The reason for the EAT’s decision is somewhat obscure. Clearly endeavouring to be as polite as he could, Dyson LJ, giving the judgment of the Court of Appeal, stated, ‘I have not found is easy to ascertain the basis upon which the EAT did allow the appeal in this case’. For present purposes, however, it does not really matter why the EAT reached the decision it did. The significant thing about Mr Omilaju’s case is what the Court of Appeal had to say about what can and cannot constitute a ‘last straw’ in constructive dismissal cases generally.

Dyson LJ emphasised, referring to the House of Lords’ decision in Malik v BCCI [1998] AC 20, that the question of whether or not something damages the relationship of trust and confidence must be ‘looked at objectively’, i.e. neither from the employer’s nor the employee’s personal point of view. He also underlined the fact (quoting from the judgment of Glidewell LJ in Lewis v Motorworld Garages [1986] ICR 157 at 169) that, ‘the last action of the employer which leads to the employee leaving need not itself be a breach of contract’. These matters were particularly important in Omilaju because the ET’s judgment had included this, ‘[Mr Omilaju] has to show that there was serious breach of his contract; or a breach that was the last in a series of breaches …. The difficulty for [Mr Omilaju] is that looked at objectively the straw that broke the camel’s back was perfectly reasonable and justifiable conduct of his employer acting fully in accordance with the terms of [Mr Omilaju’s] contract’ and the EAT judgment included the following: ‘in all “last straw” situations, matters turn to some extent on the perception of the employee at the time he feels he has been treated unreasonably or unfairly by his employer.’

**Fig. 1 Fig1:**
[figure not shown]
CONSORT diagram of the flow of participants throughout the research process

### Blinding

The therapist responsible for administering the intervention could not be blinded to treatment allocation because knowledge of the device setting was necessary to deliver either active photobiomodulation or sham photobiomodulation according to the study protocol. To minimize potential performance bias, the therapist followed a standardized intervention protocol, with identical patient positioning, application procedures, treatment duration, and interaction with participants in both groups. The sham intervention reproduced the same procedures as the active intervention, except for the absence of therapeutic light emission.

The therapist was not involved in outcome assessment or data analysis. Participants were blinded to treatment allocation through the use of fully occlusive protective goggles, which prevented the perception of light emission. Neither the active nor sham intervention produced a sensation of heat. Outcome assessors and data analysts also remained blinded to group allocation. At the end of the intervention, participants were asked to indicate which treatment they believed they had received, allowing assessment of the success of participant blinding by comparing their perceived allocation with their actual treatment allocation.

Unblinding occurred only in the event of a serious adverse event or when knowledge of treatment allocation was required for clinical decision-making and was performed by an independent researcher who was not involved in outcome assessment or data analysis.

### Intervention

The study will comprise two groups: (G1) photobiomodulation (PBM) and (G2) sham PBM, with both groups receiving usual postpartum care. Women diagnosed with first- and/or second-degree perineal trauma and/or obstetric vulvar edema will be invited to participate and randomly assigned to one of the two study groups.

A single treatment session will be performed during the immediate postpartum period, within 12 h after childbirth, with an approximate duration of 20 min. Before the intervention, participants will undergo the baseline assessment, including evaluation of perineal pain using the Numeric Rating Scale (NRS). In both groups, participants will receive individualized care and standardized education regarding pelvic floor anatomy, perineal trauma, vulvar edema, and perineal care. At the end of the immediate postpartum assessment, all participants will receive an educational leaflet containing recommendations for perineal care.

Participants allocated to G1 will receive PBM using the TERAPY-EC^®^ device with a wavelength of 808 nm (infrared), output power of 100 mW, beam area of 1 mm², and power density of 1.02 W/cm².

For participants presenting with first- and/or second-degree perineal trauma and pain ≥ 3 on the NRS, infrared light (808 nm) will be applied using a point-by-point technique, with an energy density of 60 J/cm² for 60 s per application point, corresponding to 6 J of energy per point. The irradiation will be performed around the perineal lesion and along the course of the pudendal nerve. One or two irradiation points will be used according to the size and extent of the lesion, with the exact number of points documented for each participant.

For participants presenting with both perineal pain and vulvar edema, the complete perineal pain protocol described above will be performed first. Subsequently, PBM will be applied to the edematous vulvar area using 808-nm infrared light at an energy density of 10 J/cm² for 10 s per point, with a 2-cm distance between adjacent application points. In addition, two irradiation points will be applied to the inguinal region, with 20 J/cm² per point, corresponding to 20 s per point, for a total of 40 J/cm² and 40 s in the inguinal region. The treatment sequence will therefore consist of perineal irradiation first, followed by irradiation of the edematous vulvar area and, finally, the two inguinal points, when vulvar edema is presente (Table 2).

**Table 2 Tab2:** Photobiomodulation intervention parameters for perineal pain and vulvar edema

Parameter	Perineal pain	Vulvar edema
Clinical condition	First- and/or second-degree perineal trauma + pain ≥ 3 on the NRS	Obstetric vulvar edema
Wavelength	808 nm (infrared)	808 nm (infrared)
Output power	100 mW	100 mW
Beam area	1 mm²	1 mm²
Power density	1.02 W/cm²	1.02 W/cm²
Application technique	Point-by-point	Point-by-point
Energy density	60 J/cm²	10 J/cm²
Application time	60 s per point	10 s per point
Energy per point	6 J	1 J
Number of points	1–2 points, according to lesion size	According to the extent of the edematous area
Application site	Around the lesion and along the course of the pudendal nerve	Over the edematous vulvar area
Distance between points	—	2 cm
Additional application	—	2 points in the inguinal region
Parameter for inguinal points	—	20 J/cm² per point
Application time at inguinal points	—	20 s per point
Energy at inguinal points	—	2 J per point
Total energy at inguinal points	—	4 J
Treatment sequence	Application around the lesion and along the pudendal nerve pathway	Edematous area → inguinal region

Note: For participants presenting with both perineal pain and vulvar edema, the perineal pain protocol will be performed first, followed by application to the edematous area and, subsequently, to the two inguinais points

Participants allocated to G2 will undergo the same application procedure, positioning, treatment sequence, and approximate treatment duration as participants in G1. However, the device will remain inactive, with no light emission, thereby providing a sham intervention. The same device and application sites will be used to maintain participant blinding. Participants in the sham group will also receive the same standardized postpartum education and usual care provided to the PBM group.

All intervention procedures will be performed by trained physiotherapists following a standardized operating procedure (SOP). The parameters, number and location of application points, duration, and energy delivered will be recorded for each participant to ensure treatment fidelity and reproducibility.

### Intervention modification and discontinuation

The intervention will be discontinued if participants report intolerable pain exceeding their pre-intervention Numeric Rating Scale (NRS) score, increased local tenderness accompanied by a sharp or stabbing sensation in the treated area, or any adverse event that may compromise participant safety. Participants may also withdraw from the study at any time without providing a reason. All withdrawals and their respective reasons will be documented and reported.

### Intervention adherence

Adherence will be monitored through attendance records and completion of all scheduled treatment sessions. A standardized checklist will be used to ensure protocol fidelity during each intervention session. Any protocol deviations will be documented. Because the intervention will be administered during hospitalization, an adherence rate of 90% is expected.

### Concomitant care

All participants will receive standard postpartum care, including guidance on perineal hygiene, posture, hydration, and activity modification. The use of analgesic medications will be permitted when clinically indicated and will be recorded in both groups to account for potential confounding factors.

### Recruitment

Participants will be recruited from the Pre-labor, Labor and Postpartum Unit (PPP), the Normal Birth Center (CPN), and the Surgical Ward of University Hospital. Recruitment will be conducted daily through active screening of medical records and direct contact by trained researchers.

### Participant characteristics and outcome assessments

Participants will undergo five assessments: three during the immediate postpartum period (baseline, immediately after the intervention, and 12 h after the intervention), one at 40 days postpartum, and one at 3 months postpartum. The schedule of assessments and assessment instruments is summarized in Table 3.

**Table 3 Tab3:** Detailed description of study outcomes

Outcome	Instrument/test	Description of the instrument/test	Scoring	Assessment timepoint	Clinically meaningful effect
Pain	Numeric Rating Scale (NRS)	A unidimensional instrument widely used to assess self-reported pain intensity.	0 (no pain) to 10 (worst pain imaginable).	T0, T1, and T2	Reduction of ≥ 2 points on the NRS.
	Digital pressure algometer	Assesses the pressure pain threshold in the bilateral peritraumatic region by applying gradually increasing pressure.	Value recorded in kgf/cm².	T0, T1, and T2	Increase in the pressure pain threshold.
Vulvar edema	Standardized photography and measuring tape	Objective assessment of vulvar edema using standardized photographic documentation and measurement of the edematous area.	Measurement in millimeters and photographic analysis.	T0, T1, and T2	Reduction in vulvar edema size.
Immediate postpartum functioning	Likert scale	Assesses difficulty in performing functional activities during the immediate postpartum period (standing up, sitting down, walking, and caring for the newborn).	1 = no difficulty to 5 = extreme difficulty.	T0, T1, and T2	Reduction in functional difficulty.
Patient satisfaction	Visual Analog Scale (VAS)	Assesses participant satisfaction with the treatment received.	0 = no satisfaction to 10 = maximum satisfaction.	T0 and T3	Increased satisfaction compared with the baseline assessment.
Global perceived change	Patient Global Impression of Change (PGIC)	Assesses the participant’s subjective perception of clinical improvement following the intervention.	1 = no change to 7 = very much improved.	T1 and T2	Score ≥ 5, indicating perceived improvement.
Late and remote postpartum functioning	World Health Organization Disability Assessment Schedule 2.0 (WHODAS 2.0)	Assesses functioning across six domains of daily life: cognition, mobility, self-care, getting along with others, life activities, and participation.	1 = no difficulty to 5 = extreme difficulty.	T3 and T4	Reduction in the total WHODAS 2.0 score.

The meat of the Court of Appeal’s decision was concerned with the narrow question of whether or not the act allegedly constituting the ‘last straw’ had to have any particular attributes, e.g. had to be unreasonable in some way, in order for there to be a constructive dismissal. On this, the Court had a number of things to say: